Decorators and designers may debate the various values of plains and patterns, but classic and contemporary stylists alike can agree on one thing; the power of stripes. They work across all periods and properties, and add instant depth and excitement to a scheme. The optical effects they bring can magically transform a room’s sense of proportion. We’ve got nine ways for you to bring their winning ways home.
Vertical stripes on blinds can enhance the height of your windows making the most of a design feature such as floor-to-ceiling windows and doors. Mixing striped roller blinds with solid coloured blinds is a great way to break up very long expanses; three solid blinds here could feel too blocky, three striped blinds too busy. This combination is unexpected and confident whilst also solving a design conundrum.
If you’re lucky enough to enjoy a home with period detailing yet have more minimalist taste, stripes are a great way to bring the best of the two together. Sticking to a limited palette, using graphic lines at the window and leaving the rest of the room simple and spare ensures the room feels contemporary but still highlights historic features.
Go To Ground
Runners and rugs are a great way to add a bold striped edge to a design. A rug can also bring the focus to one part of a room, such as a seating area to draw people in. Such a rug, carpet or striped runner is also a great way to use stripes in a small room, as on the wall the effect can get lost or seem overwhelming. If the window is small, use a narrower stripe to keep it in proportion.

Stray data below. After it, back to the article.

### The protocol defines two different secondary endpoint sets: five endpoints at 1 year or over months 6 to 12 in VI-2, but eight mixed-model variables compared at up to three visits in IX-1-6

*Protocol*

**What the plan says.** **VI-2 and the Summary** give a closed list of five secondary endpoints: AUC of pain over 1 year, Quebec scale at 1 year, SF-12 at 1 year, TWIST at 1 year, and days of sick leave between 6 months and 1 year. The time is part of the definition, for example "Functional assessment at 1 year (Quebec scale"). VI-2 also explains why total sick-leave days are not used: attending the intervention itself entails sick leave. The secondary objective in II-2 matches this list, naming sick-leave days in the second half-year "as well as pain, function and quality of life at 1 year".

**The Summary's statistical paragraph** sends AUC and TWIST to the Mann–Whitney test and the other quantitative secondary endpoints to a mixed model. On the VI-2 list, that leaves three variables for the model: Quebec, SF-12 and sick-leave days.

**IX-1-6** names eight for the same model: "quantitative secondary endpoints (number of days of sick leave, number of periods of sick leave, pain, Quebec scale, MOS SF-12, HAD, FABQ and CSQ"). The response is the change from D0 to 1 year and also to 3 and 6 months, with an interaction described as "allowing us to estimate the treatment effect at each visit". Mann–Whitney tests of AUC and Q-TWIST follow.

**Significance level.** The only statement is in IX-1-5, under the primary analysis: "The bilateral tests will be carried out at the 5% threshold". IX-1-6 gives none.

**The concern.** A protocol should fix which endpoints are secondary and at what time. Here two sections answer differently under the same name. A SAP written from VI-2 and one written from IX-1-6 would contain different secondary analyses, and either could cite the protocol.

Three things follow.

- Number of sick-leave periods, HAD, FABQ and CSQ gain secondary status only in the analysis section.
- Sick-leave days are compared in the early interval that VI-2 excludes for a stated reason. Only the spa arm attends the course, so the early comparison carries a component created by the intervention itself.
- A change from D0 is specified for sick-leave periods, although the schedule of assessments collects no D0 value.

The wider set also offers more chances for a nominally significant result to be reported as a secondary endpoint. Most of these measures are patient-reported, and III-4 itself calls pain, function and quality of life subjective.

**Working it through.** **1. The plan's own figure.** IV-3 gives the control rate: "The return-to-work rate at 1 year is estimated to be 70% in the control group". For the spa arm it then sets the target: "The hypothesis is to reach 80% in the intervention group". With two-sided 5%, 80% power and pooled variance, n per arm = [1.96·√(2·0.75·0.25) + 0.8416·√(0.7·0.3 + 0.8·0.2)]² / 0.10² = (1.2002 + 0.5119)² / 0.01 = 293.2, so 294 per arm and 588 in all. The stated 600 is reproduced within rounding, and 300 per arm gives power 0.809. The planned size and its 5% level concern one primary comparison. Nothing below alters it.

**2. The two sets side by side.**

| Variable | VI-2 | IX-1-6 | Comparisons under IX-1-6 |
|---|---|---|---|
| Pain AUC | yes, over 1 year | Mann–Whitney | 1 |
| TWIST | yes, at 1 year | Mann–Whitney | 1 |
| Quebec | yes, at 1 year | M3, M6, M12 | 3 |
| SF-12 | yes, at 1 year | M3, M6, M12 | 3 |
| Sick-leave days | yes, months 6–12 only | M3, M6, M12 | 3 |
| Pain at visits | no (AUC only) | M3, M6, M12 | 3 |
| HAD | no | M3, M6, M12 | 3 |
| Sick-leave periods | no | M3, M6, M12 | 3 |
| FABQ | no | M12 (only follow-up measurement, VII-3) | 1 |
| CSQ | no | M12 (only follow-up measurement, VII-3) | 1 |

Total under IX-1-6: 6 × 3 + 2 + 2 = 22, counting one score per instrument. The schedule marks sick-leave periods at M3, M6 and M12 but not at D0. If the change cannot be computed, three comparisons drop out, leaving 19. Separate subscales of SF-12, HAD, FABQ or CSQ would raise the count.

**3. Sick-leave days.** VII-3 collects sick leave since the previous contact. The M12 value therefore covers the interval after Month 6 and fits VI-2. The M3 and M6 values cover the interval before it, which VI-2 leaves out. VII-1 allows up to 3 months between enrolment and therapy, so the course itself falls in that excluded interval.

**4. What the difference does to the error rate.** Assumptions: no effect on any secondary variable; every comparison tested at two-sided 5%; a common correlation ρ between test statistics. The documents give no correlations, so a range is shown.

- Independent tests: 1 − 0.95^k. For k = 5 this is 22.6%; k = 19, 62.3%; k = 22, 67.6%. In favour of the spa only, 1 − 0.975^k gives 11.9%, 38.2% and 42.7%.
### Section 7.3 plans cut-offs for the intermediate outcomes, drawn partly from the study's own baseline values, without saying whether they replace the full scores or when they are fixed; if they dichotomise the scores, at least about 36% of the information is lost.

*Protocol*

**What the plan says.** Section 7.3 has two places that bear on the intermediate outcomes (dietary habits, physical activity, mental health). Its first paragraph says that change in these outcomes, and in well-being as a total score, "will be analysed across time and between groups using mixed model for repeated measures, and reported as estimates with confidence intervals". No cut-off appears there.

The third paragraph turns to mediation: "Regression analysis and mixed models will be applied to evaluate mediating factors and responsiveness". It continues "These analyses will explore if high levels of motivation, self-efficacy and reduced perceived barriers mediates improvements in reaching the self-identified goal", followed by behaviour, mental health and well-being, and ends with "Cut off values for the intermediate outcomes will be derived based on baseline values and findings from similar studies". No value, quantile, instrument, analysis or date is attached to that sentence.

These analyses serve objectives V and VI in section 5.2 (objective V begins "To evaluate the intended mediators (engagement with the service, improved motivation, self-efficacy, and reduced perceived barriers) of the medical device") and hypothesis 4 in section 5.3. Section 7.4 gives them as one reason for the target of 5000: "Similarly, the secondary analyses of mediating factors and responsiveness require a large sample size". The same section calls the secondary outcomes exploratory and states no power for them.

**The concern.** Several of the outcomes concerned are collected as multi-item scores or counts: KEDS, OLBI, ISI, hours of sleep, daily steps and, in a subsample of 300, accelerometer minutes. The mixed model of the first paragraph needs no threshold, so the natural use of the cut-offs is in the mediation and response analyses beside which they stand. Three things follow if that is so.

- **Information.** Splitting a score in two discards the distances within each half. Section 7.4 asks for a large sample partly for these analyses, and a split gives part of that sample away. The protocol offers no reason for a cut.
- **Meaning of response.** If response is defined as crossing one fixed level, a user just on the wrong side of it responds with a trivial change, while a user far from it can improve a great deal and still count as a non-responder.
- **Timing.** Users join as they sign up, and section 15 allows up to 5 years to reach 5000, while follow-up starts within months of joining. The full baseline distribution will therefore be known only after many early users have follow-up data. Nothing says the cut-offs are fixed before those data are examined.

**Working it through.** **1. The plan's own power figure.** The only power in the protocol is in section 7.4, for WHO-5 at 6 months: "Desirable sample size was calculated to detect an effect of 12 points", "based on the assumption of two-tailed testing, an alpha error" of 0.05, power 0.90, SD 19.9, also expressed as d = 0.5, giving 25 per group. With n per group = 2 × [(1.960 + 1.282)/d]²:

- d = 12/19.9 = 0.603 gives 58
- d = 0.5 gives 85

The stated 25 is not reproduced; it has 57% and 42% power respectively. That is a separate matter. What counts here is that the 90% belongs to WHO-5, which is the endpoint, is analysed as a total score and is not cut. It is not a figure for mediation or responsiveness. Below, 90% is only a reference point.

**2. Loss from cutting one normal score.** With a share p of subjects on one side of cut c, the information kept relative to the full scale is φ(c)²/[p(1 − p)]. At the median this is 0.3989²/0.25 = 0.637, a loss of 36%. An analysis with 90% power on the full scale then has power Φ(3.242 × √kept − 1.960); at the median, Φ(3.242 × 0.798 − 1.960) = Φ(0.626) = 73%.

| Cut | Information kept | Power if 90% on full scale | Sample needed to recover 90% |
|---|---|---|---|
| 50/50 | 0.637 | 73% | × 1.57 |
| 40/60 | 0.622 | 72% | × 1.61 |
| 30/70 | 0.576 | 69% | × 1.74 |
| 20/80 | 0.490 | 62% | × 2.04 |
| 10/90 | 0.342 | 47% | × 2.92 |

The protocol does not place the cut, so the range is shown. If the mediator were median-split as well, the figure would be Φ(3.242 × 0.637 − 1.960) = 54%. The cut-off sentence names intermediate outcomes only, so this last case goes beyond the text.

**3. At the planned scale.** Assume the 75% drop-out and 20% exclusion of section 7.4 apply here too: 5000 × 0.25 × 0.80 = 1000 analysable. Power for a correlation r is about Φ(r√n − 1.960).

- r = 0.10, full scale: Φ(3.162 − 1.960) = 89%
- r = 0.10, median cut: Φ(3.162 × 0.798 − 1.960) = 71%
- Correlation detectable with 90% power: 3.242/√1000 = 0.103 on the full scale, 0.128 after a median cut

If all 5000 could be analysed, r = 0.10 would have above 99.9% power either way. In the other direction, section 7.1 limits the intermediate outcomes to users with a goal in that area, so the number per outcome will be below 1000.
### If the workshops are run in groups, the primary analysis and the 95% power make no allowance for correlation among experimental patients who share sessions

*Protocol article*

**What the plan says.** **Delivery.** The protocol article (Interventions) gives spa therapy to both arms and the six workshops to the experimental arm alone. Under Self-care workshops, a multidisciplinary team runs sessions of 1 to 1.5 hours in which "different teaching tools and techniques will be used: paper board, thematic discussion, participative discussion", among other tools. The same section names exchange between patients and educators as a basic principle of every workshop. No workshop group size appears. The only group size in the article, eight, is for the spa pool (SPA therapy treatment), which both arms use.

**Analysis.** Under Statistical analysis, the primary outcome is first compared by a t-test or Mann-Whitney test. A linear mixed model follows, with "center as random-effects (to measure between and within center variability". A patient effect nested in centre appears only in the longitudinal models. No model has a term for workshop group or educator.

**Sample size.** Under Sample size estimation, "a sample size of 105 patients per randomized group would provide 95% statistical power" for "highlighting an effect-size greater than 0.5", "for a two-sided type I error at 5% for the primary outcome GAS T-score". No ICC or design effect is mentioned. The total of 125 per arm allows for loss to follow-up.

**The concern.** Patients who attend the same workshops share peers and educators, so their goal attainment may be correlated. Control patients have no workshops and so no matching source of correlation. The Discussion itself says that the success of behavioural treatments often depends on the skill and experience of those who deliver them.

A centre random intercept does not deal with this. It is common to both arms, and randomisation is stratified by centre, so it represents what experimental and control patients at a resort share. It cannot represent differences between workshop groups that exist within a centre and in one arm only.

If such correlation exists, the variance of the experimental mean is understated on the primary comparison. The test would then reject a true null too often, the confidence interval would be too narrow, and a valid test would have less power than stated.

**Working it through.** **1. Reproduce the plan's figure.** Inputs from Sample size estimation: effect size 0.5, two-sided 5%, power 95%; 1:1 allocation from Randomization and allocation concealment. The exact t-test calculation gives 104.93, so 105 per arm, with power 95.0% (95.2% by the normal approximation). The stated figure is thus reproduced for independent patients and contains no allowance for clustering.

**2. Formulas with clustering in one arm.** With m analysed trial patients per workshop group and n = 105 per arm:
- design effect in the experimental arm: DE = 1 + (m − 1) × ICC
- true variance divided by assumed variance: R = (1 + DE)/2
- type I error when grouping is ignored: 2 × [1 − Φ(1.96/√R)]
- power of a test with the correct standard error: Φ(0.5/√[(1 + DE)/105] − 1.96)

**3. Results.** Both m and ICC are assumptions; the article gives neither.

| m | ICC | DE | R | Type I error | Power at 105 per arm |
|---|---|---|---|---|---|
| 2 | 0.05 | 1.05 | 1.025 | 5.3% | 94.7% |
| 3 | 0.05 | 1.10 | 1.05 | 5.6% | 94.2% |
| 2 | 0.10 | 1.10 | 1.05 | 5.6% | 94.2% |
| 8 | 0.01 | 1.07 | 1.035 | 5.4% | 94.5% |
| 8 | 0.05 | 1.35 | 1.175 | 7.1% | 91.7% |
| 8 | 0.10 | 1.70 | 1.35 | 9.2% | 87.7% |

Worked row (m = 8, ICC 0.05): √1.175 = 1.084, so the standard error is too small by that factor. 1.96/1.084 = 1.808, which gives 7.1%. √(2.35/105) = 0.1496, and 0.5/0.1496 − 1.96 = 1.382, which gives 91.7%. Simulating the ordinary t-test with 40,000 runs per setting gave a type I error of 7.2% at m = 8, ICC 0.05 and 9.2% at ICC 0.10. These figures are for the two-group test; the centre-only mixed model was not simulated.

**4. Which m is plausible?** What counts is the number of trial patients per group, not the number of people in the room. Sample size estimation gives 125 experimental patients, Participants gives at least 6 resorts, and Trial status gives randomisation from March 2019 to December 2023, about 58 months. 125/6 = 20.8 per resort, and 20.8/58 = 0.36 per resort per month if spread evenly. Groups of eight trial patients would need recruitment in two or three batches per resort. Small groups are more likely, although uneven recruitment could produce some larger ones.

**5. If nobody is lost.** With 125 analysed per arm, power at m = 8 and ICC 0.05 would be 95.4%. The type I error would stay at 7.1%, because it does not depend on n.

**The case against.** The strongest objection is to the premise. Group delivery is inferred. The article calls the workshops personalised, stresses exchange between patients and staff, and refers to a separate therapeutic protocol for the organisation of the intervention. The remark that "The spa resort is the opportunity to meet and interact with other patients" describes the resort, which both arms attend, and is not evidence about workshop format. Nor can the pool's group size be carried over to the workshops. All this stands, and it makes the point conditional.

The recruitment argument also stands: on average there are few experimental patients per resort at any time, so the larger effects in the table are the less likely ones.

Warp And Weft
There are more ways to get a striped blind than a simple print. Striped fabrics can be created with weave and a mixture of threads. This is the minimalist’s approach to striped fabrics, where subtle interest replaces bold bands. Try choosing a fabric that includes a shimmering metallic thread, as in the evening they will create a glamorous, exclusive feel when they reflect back the soft lamplight.
If you like the orderly feel of stripes but have a space that already has many linear shapes, such as a hallway or stairwell, then try a ‘broken line’ striped fabric design. This gives you the overall regularity of a stripe but doesn’t feel quite so graphic, such as the watercolour feel of this Duette pattern.
Tricking The Eye
Horizontal stripes can be used to create the illusion of wider windows, a useful visual trick when windows are unusually shaped or very small. In a small room, like this attic suite, keeping the colour palette simple has helped extend the wall up into the ceiling space increasing the sense of height. Using Twist window blinds that have an interesting woven fabric quality ties in the earthiness of the floor and the natural wool blanket, giving it a simple, cosy homestead feel.
Quietly Does It
A subtle change in tone over a blind, can create a much gentler sense of stripe. This works beautifully with room schemes where there are other patterns featured, such as floral fabrics or checked curtains. Making some patterns more muted and others more boldly drawn makes the design feel more cohesive, rather than each fabric fighting for attention.
Take It Outside
If you like your stripes traditional then a classic awning will add some pretty country style to your home. Stripes can work not only to stop the expanse from seeming too solid, but as the perfect foil to the irregular and variable shapes of flowers and foliage. For extra vintage credit, add in a scalloped edge bringing some English country garden flair to even the most modern outdoor space. The persuasive power of stripes.
If using stripes in design has given you a passion for pattern try our Graphic interiors ideas.